03.17.14 Pocket Photo Printers

Recently I’ve been looking to fill a missing piece in my life. That missing piece is unique to my situation, however there are probably other’s that are in the same situation as me. Those of us that need (as in must have) a portable traveler printer. I am a photographer and frequently find myself in exotic countries. There are times where I think to myself “I wish I could print this off and paste it in my journal.” or “I wish I could give this person a copy of this photograph I took to them, because chances are they’ll never find a computer in this area to see it on my website.”
So I began the quest to find the perfect portable printer. Canon has their little Selphy series printers that spit out 4×6 images using an inkjet system. But I need something smaller because when you’re traveling with as much gear as I do then ever ounce and every inch matters. The focus of this article is to compare the three main printers I found, while introducing a surprise fourth choice at the end.

Polaroid CZA-20011B PoGo 

The first printer I found was the Polaroid PoGo. This is Polaroid’s attempt to bring instant pictures to the user. The device uses the zInk, Zero Ink, technology which allows you to print without working about a print cartridge. Since it uses the zInk the device is able to remain compact. zInk, for a lack of better explanation, uses chemistry and microcrystals that change the color of the paper when heat is applied. So the PoGo ends up being extremely compact. The PoGo can use PictBridge if you camera has that function, and can also receive images over Bluetooth. However iPhones do not allow you to send photos of Bluetooth, so you would need an Android phone, or a phone that allows Bluetooth sending. The biggest complaint people have with this printer is the quality. It is in no way designed to print professional photos, however the cost per print is extremely low making it overall the least expensive option.

Fuji Pivi MP-300 
This is the more advanced version of the Fuji Pivi. Previous models only had an infrared port on them so that you could send your photos to it via your infrared sensor on your phone. As this is mainly a feature for Asian phones and not western phones it didn’t have much of a market outside of Japan. The MP-300 still has the infrared sensor but also has a PictiBridge USB port on it. The best part about this printer is that it uses film paper very similar to old Polaroid cameras. The print will come out of the camera and then you wait for it to develop, and will no doubt probably shake the photo in hopes of it developing quicker.

LG PD233 Pocket Photo Printer
This printer comes in two models, the PD233 and PD223. I read somewhere that the only real difference in the two is that the 233 was developed for the global market so has less compatibility issues. The PD233 uses the zInk technolgy, just like the PoGo. The PD233 has an App that can be downloaded for either iOS, or Android. The device does have a mini-USB port however this appears only to be useful for charging, not for Pictbridge or desktop support. The printer also comes in an assortment of colors, for those of you that want to accesorize your assories.

Fujifilm Instax Share SP-1
(Available in America June 1, 2014)
Lastly after searching through the ends of the internet I finally decided to head to Japan’s largest electronic store, Yodabashi Camera, to see if they had anything I hadn’t found yet. The SP-1, much like the MP-300, uses film paper. The big difference in paper is that the SP-1 is using the Instax mini film, which is the same film that Instax cameras are using. The SP-1 uses a smartphone app, and Wifi connectivity to send your photos to it’s printer. There are no USB ports on it, so you can rule out Pictbridge or computer printing. However if you’re willing to put your photos on your tablet or phone before printing then this is no problem.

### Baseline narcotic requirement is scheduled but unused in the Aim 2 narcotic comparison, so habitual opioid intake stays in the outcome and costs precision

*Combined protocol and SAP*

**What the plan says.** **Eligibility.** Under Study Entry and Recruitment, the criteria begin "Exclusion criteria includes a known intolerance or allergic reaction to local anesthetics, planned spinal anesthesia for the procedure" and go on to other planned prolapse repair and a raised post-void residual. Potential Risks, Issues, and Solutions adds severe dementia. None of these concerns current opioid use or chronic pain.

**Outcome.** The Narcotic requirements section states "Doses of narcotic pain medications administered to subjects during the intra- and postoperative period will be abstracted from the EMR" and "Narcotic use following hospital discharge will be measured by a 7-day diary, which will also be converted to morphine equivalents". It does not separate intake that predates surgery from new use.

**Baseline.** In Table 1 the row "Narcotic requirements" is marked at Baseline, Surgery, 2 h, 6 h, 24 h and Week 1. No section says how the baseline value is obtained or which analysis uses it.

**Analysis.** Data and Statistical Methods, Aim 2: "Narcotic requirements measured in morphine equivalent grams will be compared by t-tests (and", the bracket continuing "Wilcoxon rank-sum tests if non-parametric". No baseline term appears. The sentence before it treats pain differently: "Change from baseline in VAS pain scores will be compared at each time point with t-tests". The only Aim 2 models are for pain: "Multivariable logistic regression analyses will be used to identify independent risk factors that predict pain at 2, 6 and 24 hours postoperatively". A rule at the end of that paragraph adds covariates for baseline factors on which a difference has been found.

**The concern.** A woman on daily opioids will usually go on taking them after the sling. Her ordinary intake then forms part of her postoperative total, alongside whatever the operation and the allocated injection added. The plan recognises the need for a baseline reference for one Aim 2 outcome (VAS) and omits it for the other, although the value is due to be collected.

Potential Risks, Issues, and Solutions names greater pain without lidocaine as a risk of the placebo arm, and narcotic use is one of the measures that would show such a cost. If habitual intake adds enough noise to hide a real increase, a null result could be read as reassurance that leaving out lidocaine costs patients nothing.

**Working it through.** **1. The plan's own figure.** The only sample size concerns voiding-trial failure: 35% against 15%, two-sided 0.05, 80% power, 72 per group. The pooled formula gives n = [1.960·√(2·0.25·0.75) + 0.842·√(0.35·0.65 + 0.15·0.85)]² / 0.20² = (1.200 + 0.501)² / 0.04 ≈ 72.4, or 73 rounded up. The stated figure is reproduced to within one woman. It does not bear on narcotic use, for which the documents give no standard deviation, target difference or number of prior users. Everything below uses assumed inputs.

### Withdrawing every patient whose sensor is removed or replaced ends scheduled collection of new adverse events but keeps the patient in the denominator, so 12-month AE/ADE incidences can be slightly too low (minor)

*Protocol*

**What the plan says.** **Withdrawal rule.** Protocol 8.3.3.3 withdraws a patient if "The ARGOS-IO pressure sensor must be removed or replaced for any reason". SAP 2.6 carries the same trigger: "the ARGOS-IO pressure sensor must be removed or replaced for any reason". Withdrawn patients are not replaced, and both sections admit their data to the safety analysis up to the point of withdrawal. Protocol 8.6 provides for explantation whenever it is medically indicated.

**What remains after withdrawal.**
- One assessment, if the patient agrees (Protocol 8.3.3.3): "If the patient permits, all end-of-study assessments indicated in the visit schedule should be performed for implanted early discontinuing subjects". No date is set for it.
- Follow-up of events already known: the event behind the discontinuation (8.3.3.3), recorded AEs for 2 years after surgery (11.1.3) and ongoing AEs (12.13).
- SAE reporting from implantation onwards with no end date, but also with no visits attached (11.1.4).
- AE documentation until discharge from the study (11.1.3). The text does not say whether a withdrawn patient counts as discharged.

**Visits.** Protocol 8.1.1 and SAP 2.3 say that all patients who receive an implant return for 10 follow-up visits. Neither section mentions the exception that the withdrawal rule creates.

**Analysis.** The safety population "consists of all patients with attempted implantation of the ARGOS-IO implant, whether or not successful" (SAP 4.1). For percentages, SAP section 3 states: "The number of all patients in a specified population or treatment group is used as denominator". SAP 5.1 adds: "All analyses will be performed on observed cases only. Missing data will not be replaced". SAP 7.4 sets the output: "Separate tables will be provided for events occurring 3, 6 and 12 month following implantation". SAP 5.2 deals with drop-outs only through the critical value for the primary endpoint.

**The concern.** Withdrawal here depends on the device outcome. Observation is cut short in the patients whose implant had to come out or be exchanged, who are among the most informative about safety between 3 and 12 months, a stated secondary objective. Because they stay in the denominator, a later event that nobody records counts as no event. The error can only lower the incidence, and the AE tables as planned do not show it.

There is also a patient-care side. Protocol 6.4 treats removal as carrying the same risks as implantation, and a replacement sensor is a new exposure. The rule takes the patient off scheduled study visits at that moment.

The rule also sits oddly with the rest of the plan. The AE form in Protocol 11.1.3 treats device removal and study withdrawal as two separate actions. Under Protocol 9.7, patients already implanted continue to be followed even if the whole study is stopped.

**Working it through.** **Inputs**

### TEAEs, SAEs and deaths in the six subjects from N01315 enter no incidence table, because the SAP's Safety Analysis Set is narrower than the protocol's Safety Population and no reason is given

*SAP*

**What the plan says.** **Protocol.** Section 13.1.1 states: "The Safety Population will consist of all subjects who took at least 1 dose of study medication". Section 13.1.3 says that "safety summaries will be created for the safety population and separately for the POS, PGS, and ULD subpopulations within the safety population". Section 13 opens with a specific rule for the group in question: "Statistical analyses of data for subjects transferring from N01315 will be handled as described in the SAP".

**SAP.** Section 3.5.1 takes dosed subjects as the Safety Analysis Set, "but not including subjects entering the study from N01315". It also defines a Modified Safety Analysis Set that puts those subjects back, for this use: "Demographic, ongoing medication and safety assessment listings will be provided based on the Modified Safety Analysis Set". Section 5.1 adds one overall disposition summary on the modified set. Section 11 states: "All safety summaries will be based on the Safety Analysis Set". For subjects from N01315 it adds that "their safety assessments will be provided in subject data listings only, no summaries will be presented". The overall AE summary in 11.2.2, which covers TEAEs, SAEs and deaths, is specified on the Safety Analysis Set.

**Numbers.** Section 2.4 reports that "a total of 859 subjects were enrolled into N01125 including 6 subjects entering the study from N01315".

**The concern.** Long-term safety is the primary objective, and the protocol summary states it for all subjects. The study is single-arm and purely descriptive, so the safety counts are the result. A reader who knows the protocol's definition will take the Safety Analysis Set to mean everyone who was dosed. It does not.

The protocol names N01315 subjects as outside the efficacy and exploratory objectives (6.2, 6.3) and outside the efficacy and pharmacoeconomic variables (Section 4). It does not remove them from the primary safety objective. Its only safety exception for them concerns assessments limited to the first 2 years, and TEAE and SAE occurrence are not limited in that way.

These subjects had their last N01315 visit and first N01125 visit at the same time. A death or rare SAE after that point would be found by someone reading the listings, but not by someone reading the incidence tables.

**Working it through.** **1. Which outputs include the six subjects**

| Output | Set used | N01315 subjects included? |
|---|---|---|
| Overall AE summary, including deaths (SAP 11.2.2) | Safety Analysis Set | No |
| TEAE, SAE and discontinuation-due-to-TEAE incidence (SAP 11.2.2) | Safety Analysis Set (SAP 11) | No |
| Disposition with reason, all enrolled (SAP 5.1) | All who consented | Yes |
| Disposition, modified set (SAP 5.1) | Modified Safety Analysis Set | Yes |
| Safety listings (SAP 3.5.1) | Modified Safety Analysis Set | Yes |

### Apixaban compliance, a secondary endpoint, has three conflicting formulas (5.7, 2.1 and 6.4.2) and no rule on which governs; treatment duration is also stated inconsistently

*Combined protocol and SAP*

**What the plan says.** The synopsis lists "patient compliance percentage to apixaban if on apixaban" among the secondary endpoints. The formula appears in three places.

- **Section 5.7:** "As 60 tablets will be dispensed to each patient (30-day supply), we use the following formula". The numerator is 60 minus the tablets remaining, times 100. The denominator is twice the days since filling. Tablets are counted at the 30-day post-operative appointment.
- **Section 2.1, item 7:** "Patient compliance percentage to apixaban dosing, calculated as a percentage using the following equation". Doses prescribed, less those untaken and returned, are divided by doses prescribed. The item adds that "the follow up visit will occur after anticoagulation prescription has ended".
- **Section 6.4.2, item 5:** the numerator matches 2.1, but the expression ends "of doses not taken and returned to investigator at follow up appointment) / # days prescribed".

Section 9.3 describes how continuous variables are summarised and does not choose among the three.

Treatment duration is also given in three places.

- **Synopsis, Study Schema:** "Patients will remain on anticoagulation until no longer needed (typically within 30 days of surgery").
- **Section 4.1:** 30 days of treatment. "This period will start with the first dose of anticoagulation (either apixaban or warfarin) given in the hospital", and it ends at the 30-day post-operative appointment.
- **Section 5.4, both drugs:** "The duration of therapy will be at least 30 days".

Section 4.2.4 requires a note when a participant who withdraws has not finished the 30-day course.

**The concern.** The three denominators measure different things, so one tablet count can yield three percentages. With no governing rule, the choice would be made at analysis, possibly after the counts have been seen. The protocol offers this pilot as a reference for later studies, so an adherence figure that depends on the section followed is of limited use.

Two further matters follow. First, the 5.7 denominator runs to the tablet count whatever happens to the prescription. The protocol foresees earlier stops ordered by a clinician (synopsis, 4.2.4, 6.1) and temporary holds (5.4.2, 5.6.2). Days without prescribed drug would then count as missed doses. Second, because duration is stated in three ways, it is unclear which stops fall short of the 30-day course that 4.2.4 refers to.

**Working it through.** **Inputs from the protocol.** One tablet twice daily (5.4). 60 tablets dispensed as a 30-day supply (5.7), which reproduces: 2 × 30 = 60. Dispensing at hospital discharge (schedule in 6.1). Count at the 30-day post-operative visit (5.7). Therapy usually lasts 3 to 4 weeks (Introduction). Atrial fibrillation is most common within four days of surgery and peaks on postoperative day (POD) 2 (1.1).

Additional Notes:
The zInk technology is pretty amazing, and also offers things like photo stickers. However if you want a true polaroid look to your photos then Fuji is the way to go. All the printers have the option of charging with an AC adapter, however some adapters are sold separately.
If you’re trying to decide which is better, that’s all a matter of preference. I’ve decided to go with the Fuji Share since it’s the most recent and also prints off the polaroid style prints. The price per print is a little more expensive on the Fuji Share, however they are making enough Instax Mini Cameras to ensure that their film will be around for a long time. Unfortunately none of the devices are versatile enough to offer every type of connectivity available, but that’s probably a good thing since it keeps the price down. Most of these cameras can be found on Amazon, however the Fuji PIVI MP-300 doesn’t seem to be available in the US.

Model
Fuji PIVI MP-300

Battery
7.2V Rechargable Lithium-Ion
CR2 x2
7.4V Rechargable Li-Polymer
CR2 x2
Battery Life
10-15 Photos
100 Photos
20 Photos
100 Photos
PictBridge
Yes
Yes
No
No
Bluetooth
Yes
(not iOS comptabile)
No
Yes
No
Wi-Fi
No
No
No
Yes
Infrared
No
Yes
No
No
Size
4.7 x 2.8 x 0.9 inches
5.7 x 4.0 x 1.1 inches
2.8 x 4.7 x 0.9 inches
4 x 1.6 x 4.8 inches
Weight
8 oz.
8 oz
7.4 oz.
8.9 oz.
Resolution
300×300 dpi
254 dpi
313 dpi
254 dpi
Print Size
2×3 inches
Image 2.4 x 1.8 inches
Film 3.4 x 2.1 inches
2×3 inches
Image 2.4 x 1.8 in
Film 3.4 x 2.1
Print Time
60 Seconds
20 Seconds
45 Seconds
16 Seconds
Price (as of 03/2014)
$152.99
$157.43
$205.99
$199.95
Refill Price
$0.43/print
$0.79/print
$0.80/print
$1.04/print
Be sure to check out my 52 Projects page and you can also find me on Flickr.
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